Despite rising unemployment and a challenging labor market, global executives remain optimistic that the war for talent is still being waged. A vast majority of respondents to the most recent Executive Quiz released by The Korn/Ferry Institute predict a long-term increase in the demand for talent. Additionally, the majority of executives remain confident about their own career prospects and believe that 2009 will see a recovery in the labor market.

More than three-quarters (77 percent) of respondents feel the demand for talent will increase more over the next five years than it did during the previous five years. Nearly half (45 percent) say the demand will increase "significantly." Only 13 percent feel the demand for talent will decrease relative to the past five years.

Executives suggest optimism about a 2009 labor market upswing, even in the wake of widespread layoffs. Fifty-two percent predict a 2009 recovery, though 35 percent expect to wait until the second half of the year before seeing signs of improvement. Another 39 percent expect labor market challenges to linger until 2010, and 9 percent believe it will take two years or more for the labor market to recover from the current economic slump.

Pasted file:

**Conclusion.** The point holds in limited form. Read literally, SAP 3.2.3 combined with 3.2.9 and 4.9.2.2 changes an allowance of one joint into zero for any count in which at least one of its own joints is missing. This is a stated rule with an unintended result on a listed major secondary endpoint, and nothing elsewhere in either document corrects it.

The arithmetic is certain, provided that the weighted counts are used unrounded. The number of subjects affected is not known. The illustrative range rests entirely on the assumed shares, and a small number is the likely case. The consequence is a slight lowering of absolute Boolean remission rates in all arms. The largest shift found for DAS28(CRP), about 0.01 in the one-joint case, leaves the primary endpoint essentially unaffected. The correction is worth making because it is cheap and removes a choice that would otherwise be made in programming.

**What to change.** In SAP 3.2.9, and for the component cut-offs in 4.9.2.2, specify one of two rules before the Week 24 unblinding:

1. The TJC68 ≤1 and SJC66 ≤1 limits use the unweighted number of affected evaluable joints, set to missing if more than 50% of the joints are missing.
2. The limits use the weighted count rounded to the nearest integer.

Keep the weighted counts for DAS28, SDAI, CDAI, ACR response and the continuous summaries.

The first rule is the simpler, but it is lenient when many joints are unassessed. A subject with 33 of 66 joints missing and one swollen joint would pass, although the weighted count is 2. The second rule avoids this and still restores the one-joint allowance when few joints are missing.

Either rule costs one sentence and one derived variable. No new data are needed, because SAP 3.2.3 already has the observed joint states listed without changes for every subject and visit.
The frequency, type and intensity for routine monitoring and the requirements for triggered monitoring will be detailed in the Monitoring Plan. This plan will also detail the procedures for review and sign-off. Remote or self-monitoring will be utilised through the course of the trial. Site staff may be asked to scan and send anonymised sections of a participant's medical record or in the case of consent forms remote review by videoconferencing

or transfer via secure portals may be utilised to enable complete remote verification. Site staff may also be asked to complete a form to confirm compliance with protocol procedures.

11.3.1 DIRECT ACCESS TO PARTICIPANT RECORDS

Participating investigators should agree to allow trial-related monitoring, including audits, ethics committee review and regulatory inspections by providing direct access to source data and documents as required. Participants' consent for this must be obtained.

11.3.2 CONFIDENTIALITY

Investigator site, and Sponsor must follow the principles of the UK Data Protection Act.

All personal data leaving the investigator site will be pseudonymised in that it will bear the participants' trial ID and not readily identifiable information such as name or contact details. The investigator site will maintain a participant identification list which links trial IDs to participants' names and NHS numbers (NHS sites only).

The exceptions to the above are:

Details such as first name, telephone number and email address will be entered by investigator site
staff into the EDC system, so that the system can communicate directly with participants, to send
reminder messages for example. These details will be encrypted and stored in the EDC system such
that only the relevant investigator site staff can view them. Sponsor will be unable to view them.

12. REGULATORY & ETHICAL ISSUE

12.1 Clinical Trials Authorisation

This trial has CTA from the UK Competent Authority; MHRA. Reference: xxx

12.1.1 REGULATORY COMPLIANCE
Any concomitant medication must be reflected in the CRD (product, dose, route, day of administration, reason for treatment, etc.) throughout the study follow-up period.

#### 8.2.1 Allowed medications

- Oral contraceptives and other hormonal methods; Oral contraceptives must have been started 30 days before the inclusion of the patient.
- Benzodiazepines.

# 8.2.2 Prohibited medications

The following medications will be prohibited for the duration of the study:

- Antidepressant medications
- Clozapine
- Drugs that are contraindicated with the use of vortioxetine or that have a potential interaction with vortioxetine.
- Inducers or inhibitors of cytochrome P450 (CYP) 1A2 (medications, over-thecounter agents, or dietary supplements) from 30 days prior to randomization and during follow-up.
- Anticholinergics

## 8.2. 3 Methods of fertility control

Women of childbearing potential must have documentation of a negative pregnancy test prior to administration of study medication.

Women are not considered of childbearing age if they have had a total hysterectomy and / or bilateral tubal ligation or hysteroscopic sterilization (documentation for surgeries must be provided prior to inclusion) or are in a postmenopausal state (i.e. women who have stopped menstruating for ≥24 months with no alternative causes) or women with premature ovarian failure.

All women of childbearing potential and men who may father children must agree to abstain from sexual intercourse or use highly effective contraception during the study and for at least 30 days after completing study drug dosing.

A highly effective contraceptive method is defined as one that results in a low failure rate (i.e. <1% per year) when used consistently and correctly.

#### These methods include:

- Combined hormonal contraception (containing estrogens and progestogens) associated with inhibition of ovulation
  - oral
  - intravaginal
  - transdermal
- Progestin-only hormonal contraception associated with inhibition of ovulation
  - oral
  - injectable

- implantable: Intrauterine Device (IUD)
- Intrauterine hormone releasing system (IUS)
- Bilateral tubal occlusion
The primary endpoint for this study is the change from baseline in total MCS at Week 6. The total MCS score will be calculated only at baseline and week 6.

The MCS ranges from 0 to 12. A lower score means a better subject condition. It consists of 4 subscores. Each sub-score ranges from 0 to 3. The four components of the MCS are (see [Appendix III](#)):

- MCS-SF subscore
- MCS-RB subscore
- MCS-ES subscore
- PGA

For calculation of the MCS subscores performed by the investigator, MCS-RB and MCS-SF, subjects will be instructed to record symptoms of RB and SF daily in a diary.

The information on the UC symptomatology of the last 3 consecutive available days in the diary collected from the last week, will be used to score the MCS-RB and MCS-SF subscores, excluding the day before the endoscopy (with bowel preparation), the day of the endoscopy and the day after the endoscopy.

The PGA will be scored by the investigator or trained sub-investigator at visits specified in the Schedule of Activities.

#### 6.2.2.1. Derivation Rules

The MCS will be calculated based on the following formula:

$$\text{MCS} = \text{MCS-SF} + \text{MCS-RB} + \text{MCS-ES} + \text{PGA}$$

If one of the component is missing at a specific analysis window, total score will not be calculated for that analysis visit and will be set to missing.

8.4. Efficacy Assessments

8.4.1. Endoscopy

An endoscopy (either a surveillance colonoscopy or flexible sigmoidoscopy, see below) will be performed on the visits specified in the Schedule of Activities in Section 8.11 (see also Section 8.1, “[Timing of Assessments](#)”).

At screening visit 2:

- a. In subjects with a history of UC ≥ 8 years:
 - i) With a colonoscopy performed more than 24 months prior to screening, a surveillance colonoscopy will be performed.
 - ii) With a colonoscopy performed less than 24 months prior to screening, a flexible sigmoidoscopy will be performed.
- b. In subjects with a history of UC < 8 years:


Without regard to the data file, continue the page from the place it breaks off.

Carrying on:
Executives seeking jobs remain confident in their ability to find one, according to the survey. Half (50 percent) say they are "very confident" and 30 percent are "somewhat confident" that they will find a job that meets their expectations in 2009. Only 10 percent of job hunters are uncertain about their prospects for finding a new opportunity that meets their expectations.

"No one has a crystal ball, but companies operating in industries hardest hit in this recession will more than likely realize that they quickly need to focus more on hiring once the worst has passed," said Paul C. Reilly, chairman, Korn/Ferry International. "Because of this long-term demand curve, executives are optimistic about their own career opportunities. Korn/Ferry's research and four decades of industry experience validate this optimism."